IKEA's secret passageways and other fun behind-the-scenes surprises


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I remember once impressing my parents by going from the second floor restaurant to the parking lot and back in less than five minutes. I took no less than three shortcuts (mostly involving going through one-way security doors and elevators).

It’s amazing how my sense of excitement dulls with age.


Somebody with more spoons than me make a YouTube video about a party of D&D adventurers mapping an IKEA store as though it were an old school dungeon.


These “secret” shortcuts at our local IKEA have signs on them telling you where they take you… our IKEA is apparently not very good at this “secret” thing.


A way that would be welcomed by me, should it come to my area.


[FTA:] “If you really wanna test your relationship, go through IKEA and buy something”

Shedding a nostalgic tear at the fond memory of my wife yelling at me at the top of her voice in the middle of textiles: “The only reason I’m ever seeing you again is because you’ve got the car keys.”

[quote=“boingboing, post:1, topic:71774”]
Employees are told not to approach customers to see if they need anything (this is the Swedish way)
[/quote]Good for them. I think it would add an exquisite torture if every room had some eager salesdroid bothering you.




You are in a large room, lavishly furnished. There are exits W and S. A secret passage exits NE.

A Swede just walked around a corner, saw you, threw a little meatball at you (which missed), cursed, and ran away.

There is a little meatball here.

A hollow voice says TUNHOLM.


Pro-tip: if you don’t know the quickest way, go the opposite direction of their signs. Works.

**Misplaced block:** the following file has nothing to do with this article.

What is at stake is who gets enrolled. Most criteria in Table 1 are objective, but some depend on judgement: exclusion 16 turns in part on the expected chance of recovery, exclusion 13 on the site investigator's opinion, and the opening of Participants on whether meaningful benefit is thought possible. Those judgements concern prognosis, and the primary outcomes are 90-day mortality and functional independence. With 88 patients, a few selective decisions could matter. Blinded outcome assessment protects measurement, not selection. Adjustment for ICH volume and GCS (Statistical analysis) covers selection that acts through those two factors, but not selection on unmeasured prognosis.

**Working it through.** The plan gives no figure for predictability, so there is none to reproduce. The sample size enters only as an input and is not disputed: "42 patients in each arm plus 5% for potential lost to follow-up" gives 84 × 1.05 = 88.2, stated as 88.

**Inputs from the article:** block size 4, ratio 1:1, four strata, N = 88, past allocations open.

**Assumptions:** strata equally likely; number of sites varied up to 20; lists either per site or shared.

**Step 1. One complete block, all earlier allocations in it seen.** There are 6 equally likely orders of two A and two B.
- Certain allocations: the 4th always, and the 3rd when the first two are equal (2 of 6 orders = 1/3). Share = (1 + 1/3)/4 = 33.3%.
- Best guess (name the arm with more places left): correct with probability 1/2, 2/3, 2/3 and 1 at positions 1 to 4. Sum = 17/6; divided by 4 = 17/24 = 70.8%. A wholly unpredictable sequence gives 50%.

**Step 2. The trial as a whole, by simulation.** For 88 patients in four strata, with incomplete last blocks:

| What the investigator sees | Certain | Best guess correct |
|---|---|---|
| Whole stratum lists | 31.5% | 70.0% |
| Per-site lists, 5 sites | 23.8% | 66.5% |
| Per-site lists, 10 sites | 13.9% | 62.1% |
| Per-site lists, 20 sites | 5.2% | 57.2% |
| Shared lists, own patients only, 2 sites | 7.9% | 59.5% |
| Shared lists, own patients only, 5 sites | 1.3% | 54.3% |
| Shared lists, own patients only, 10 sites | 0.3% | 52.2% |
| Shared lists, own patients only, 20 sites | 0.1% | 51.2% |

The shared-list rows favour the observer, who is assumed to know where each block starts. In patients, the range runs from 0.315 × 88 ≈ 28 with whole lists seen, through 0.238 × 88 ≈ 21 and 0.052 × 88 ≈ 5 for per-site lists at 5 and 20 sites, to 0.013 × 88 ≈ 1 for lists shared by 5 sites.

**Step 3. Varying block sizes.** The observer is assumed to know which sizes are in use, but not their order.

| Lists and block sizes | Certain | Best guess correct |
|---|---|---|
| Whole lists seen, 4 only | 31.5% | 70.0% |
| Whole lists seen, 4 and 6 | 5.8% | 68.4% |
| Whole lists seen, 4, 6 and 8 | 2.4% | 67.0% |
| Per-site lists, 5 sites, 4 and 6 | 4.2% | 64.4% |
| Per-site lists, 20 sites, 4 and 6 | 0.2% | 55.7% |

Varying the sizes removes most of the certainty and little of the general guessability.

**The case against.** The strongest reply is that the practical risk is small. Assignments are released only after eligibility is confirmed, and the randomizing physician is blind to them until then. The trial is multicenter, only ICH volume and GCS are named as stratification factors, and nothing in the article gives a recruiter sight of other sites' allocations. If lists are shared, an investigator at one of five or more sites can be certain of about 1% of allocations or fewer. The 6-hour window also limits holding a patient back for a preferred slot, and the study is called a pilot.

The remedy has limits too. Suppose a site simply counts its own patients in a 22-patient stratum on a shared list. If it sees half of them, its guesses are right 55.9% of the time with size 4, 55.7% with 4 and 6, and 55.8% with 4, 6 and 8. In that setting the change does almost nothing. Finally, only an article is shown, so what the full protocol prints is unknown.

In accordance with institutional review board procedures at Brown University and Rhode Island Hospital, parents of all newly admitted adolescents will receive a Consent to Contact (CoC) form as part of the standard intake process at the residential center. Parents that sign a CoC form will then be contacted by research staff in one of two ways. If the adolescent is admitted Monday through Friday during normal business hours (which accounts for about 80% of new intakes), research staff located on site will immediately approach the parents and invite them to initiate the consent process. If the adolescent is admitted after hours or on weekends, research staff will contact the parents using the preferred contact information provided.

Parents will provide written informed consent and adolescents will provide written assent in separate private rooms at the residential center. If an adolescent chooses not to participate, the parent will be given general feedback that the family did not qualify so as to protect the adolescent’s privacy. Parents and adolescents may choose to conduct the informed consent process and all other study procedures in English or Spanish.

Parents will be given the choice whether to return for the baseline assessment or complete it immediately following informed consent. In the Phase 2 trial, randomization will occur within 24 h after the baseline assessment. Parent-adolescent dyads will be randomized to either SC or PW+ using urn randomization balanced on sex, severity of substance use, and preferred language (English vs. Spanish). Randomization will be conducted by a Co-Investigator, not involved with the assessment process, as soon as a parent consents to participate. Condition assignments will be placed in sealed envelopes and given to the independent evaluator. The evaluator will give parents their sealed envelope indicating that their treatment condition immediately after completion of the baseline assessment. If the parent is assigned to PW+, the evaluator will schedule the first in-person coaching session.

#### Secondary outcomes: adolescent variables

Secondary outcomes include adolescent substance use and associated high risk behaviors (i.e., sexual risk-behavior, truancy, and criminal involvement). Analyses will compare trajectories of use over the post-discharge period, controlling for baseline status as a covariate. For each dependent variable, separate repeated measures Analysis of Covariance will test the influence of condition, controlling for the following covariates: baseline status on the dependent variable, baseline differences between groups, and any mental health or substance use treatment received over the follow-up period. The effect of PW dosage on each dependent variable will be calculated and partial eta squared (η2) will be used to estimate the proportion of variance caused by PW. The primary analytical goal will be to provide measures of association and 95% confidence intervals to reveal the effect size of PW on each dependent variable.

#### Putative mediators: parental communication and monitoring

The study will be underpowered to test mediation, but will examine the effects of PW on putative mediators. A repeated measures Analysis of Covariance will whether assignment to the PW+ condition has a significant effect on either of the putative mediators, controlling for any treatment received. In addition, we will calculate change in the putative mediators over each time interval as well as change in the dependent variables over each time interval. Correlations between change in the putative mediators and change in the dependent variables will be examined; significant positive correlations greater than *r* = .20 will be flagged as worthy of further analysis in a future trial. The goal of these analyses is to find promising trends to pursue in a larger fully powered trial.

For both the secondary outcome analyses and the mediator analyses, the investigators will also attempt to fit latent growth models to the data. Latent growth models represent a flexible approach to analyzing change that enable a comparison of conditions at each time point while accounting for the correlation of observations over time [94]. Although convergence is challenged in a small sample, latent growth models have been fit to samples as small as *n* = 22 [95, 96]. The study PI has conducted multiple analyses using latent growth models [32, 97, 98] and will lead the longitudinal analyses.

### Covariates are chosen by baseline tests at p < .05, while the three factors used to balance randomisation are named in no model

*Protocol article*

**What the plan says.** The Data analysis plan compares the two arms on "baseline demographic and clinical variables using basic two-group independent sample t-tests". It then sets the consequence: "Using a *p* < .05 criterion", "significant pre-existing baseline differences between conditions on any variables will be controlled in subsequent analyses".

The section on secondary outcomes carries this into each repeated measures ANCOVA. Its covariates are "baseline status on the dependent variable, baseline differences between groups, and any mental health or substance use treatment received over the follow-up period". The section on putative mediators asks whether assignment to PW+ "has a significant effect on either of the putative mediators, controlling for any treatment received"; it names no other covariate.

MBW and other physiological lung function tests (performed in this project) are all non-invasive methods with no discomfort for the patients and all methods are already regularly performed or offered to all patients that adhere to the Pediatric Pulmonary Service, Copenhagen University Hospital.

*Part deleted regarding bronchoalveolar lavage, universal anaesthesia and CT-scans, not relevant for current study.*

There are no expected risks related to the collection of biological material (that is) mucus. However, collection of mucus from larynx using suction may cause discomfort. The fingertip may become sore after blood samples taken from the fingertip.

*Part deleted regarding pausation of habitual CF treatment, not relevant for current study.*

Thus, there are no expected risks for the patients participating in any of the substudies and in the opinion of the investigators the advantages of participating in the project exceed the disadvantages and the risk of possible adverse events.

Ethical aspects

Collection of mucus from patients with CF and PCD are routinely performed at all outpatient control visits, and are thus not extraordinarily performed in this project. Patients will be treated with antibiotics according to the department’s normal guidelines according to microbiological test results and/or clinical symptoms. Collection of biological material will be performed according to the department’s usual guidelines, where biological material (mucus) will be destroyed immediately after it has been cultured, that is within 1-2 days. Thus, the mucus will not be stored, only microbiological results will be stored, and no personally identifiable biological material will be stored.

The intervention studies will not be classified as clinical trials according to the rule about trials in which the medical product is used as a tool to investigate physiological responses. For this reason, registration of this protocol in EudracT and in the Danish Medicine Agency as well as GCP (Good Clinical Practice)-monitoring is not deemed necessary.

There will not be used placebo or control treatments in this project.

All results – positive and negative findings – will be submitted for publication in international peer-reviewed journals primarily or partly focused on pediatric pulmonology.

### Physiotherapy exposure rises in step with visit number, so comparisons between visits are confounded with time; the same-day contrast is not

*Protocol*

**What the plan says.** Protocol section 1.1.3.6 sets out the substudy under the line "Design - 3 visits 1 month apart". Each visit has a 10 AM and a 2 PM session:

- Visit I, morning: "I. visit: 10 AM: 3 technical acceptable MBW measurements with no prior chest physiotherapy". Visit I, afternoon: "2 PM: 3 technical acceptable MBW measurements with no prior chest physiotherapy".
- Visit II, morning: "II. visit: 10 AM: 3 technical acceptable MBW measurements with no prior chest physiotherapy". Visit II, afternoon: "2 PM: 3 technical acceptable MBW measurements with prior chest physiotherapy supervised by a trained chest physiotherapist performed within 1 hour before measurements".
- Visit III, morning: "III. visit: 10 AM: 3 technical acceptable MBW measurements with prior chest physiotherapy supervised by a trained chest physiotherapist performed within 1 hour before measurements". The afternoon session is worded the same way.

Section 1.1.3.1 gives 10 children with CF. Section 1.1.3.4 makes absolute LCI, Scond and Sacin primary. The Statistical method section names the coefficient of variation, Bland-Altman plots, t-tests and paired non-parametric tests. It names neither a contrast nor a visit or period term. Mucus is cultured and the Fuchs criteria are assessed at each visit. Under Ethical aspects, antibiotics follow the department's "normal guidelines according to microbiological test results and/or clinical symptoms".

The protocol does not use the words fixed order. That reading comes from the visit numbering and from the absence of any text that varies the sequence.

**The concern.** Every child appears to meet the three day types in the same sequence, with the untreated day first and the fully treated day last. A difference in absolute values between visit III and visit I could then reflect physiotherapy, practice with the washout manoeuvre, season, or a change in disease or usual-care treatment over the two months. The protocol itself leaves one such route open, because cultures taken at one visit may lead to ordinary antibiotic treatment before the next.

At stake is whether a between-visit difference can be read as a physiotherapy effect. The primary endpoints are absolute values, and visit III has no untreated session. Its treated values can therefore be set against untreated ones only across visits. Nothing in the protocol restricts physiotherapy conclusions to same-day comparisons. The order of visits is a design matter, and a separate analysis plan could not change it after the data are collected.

Plus the unlabelled passages are a great time saver. I usually go in the exit (pay part) as well.



And for good measure:
For The Love Of God, Show Me The Way Out Of This IKEA.


I was going to mention that every map I’ve ever seen has them.


If I go I end up there for hours and spending too much money. If I send my husband with the serial number and item location (on the ikea site click on the ‘stock information’ and you get the aisle and bin locations) it only takes him 30 minutes. He goes in through the exit and straight to the warehouse section, collects the item, turns around, pays and hightails it out. I suspect that it really only takes him 20 minutes, but that he has to include 10 minutes waiting in line for hotdogs.


I’m guessing these “workers” stopped working at IKEA about, say, 10 years ago…


I was gonna guess the $1 ice cream cone.


I remember being very fucking annoyed the first time I went to IKEA, was directed to go up the escalator to enter the store, then realized there was no down escalator, and I had to weave through the entire store to get out. Obviously I’ve since figured out there are other ways out, but at the time I was ready to tie a bed sheet around the balcony railing and shimmy down.


I just took the elevator that they have for strollers and the handicapped…



My local one has those. I genuinely can’t believe it’s taken me this long to realise what Ikea reminds me of:


One “secret” that I know is that at least in Germany, they have traffic lights to indicate the intensity of the customer traffic in the employee break rooms


Yeah, I was going to post the same thing. Maybe they’re only “secret” to those who don’t spend as much time as I do in an Ikea.


It is sometimes off putting because they dont engage. Glad I now know what the hell is with the attitude.